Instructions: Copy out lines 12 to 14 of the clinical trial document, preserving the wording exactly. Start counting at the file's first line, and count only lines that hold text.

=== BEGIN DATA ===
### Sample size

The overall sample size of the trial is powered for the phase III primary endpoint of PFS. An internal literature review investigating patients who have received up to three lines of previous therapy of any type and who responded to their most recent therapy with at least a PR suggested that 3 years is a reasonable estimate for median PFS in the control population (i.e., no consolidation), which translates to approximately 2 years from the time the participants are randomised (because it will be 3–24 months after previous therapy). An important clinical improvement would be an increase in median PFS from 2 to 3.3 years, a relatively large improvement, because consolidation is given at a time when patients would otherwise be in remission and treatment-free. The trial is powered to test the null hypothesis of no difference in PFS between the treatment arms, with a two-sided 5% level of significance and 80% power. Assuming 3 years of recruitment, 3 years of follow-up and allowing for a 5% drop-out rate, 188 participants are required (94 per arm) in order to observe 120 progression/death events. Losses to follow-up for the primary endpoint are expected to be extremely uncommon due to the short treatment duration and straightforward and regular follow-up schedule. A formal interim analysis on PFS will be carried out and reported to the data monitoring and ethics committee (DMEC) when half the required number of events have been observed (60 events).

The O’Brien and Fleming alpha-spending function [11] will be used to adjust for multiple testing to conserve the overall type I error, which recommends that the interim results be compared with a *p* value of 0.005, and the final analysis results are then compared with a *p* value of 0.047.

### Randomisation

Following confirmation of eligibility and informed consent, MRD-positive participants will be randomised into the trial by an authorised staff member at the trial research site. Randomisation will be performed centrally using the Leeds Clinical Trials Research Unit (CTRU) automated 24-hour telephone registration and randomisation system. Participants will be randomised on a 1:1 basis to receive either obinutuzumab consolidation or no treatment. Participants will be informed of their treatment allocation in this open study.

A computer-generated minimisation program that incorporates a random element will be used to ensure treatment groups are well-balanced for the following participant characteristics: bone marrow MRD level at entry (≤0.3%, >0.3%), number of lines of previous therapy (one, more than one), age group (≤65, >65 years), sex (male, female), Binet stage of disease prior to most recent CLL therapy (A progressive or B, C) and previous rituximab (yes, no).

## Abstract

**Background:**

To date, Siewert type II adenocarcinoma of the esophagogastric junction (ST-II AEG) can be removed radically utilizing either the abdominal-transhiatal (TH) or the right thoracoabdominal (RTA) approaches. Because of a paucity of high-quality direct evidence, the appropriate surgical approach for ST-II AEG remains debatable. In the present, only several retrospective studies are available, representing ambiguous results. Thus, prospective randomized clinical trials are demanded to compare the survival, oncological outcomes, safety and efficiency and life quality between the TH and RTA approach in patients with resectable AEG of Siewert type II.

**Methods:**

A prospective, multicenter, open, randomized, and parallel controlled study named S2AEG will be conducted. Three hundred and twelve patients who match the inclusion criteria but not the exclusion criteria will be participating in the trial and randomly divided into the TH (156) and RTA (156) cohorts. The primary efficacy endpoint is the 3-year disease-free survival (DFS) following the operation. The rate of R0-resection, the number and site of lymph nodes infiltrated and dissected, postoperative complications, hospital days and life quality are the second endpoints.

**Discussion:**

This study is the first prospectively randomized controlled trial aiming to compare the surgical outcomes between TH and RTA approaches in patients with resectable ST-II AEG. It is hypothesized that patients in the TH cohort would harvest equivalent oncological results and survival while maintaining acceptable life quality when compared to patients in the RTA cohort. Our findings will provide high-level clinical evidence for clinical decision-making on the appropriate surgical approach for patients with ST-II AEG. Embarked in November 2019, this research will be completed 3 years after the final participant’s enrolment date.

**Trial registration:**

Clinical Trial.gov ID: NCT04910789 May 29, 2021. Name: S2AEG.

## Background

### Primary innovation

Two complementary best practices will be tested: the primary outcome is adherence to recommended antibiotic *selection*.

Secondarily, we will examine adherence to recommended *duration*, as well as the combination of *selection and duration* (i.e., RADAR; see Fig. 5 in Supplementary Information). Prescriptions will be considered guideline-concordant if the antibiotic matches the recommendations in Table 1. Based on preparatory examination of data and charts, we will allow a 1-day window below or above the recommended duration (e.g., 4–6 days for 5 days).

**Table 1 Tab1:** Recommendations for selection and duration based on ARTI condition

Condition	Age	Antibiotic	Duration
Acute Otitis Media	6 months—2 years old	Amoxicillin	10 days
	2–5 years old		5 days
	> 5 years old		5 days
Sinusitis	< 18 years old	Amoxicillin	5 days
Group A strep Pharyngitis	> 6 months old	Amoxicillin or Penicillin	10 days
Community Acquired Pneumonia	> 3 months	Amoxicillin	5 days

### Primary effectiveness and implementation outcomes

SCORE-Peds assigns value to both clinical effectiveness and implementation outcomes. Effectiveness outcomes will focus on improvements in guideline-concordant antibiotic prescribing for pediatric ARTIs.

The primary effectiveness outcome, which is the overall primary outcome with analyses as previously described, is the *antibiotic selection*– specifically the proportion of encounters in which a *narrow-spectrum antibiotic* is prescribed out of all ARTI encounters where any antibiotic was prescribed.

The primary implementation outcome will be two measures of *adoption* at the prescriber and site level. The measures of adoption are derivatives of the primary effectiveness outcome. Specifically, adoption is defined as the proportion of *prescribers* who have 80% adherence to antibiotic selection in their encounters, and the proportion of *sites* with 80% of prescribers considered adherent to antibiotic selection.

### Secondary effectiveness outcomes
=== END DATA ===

**Discussion:**

This study is the first prospectively randomized controlled trial aiming to compare the surgical outcomes between TH and RTA approaches in patients with resectable ST-II AEG. It is hypothesized that patients in the TH cohort would harvest equivalent oncological results and survival while maintaining acceptable life quality when compared to patients in the RTA cohort. Our findings will provide high-level clinical evidence for clinical decision-making on the appropriate surgical approach for patients with ST-II AEG. Embarked in November 2019, this research will be completed 3 years after the final participant’s enrolment date.

**Trial registration:**